Mark Chalfant has been improvising his life for 13 years. Since helping refound Washington Improv Theater in 1997, he has spearheaded the group?s evolution into DC?s hottest hotbed of spontaneous creativity. Mark has served as the company?s artistic|executive director since 2003 and as a lead instructor in the company?s training program since its inception. In workshops and lectures, Mark has shared ideas and skills from improvisation with organizations ranging from AOL and Geico to The American Red Cross and the Inter-American Development Bank.
Jose Gutierrez is founder of the Latino GLBT History Project, the DC Latino Pride and co-founder of the Rainbow History Project and Diccion Queer. He worked for seven years as a medical case manager at La Clinica del Pueblo helping clients living with HIV/AIDS. In 2014 he received the Jose Sarria medal of honor from the DC Imperial Court for his multiple contributions to our LGBT community and in 2015 contributted to the book Queer Bown Voices, with an essay entitled ” We must preserve our Latino LGBTQ history”. Currently Jose is pursuing his BS in psychology at the University Ana G. Mendez, in 2014 and 2015 he served as a Latino Commissioner for the Office on Latino Affairs, OLA.
Deedria Faulkner has been a committed public health advocate at the local and national level for nearly a decade. She is currently working as an International Health Educator for a health education and health screening provider. Along with providing outreach in Haiti, she was nominated and became a member of the Western Conference International Committee which builds teams for volunteer missions. Her overall passion is to help change the lives of individuals and family??s worldwide living with HIV/AIDS through education and awareness with the focus of eradicating HIV and AIDS. She received her Bachelor of Science in Public Health from The University of North Carolina where she also worked as a Peer Health Educator for The Public Health Department. In 2008, she worked with the Ujima Project, a mobile STD screening clinic and Needle Exchange Program aimed at identifying HIV and STD-infected individuals and linking them into care and prevention operated by the Baltimore City Health Department, Johns Hopkins University, and the Centers for Disease Control and Prevention. She has also worked to improve the health and wellbeing of the citizens of East Baltimore City while working as a Community Health Worker for Johns Hopkins Urban Health Institute. Furthermore, she is committed to preventing new HIV infections and eradicating AIDS through research, advocacy, and treatment. She has completed the NCDHHS HIV Counseling, Testing and Referral Certification along with several refreshment courses. She presently volunteers for several HIV/AIDS organizations in NC and Washington, DC. She is presently developing a non-profit organization which provides free testing, counseling and referrals while focusing on a holistic approach to care that supports the spiritual, physical, mental, and social wellness of all that are affected by HIV and AIDS.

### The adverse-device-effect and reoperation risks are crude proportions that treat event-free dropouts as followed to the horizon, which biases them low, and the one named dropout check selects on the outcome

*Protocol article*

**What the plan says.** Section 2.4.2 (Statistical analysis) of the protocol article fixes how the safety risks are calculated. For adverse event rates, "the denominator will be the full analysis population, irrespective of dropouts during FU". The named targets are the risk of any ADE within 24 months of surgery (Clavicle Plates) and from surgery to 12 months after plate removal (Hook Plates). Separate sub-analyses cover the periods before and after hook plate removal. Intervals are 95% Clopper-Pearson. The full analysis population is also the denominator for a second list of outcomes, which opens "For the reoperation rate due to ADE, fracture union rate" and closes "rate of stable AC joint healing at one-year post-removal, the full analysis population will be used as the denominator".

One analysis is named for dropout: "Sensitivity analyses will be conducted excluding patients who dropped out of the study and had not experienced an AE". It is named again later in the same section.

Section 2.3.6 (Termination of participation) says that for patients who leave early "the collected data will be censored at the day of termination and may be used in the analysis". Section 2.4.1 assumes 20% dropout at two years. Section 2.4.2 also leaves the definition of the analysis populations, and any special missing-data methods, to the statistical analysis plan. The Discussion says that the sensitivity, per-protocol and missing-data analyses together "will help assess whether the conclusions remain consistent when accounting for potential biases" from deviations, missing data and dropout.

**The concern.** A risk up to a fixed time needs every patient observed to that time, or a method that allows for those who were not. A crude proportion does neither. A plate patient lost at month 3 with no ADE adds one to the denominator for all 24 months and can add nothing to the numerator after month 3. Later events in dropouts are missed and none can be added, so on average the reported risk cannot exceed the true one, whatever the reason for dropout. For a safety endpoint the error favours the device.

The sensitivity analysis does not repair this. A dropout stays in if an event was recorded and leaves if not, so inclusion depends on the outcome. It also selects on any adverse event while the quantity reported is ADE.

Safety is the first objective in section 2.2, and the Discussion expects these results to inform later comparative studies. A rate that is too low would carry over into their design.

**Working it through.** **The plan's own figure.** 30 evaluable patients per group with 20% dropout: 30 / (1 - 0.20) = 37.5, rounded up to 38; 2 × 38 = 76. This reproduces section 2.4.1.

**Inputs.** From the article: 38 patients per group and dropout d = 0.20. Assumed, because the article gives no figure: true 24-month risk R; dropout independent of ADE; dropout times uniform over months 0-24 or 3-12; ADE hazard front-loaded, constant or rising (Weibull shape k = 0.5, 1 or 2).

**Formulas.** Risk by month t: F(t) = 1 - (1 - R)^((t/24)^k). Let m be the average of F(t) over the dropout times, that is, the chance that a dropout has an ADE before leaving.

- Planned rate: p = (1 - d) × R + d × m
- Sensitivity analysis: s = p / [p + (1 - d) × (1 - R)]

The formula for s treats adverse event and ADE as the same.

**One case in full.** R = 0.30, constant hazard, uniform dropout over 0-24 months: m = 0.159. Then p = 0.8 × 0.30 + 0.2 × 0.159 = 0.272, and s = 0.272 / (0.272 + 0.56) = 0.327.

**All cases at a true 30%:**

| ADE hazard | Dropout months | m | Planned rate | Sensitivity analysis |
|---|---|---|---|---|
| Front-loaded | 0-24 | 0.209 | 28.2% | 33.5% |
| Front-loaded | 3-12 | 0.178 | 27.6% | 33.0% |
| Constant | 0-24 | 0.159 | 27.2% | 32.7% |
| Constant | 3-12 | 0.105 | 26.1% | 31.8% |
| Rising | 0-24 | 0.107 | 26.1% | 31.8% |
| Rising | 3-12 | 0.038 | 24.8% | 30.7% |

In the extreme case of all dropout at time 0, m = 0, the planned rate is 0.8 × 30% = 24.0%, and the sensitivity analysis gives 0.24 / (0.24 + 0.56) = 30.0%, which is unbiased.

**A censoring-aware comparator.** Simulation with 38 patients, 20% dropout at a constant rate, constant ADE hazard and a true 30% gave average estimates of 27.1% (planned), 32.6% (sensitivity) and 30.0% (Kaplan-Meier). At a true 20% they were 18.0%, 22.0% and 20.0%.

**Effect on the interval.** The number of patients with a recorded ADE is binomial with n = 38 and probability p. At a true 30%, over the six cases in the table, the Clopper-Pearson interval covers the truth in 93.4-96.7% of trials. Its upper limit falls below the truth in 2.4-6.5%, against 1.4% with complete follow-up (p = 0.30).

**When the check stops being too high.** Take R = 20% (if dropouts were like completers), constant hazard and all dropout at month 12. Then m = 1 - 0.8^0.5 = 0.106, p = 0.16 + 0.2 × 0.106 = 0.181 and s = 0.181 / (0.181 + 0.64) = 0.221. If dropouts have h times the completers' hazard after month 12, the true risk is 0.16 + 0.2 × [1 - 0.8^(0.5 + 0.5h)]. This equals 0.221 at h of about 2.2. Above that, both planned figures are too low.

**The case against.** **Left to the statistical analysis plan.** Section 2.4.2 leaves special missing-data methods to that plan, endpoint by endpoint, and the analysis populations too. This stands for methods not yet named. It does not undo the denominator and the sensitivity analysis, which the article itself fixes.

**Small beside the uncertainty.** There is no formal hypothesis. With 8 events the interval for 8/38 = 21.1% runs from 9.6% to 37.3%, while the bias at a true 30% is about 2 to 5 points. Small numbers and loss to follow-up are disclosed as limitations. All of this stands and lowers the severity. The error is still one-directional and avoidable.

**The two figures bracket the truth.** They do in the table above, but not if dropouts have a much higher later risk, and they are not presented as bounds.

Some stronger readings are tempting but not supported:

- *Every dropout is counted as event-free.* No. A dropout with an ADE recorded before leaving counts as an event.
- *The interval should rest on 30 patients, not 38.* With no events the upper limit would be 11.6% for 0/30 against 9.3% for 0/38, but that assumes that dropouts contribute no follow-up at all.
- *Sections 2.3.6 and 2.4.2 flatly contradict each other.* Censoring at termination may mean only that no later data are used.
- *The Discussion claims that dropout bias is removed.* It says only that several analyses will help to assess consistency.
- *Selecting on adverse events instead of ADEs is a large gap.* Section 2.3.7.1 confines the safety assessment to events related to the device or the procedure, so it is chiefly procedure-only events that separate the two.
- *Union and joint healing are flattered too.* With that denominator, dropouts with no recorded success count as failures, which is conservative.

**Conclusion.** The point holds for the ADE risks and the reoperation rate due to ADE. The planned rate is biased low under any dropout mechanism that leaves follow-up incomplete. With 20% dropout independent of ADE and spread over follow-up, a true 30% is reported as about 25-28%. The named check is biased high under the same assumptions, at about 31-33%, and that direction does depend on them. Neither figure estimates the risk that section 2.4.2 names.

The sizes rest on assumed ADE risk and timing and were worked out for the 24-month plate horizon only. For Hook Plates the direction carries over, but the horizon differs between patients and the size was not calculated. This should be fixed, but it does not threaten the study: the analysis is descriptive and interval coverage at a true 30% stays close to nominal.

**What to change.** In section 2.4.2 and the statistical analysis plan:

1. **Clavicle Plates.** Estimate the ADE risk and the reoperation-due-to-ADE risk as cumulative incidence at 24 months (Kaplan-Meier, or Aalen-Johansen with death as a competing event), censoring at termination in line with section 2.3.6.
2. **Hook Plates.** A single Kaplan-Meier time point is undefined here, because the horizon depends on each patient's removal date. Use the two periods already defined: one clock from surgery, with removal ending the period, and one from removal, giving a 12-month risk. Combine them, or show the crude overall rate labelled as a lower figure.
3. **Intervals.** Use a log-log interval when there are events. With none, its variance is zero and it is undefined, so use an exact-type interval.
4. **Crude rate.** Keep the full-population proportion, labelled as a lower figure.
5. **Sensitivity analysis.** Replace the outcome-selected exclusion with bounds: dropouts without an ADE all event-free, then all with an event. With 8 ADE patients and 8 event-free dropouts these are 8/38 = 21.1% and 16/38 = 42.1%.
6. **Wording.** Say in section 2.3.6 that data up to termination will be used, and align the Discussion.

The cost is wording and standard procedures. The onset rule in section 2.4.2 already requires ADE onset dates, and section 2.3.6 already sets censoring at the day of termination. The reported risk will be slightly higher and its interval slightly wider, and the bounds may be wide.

Ed Andrews is a psychotherapist, lecturer, and writer with extensive experience working with the LGBT Community with issues of mental health and addictions, aging and development, illness and loss. He specializes in working with the mental health and recovery issues of gay men across the lifespan usign both CBT and DBT techniques
Aaron Anson is an inspirational writer and new thought coach who is married and lives in Washington, DC with his partner Oliver. He has appeared on several radio shows and spoken at a number of literary events around the country. Raised a black devout christian in the south and endeavoring to uphold instilled beliefs, he married and fathered two children before accepting that he was inherently a gay man. His fascination with the arts, world cultures, and all of humanity has led him to travel six continents. He has participated in relief efforts around the world and several missions that address homelessness.
I am currently working with the Northern Virginia Aids Ministry in Falls Church Va as a Prevention Specialist I am HIV positive since 1999. I am also a participant with the Face to Face program here at NOVAM and I speak to youth in schools and health professionals about life with HIV.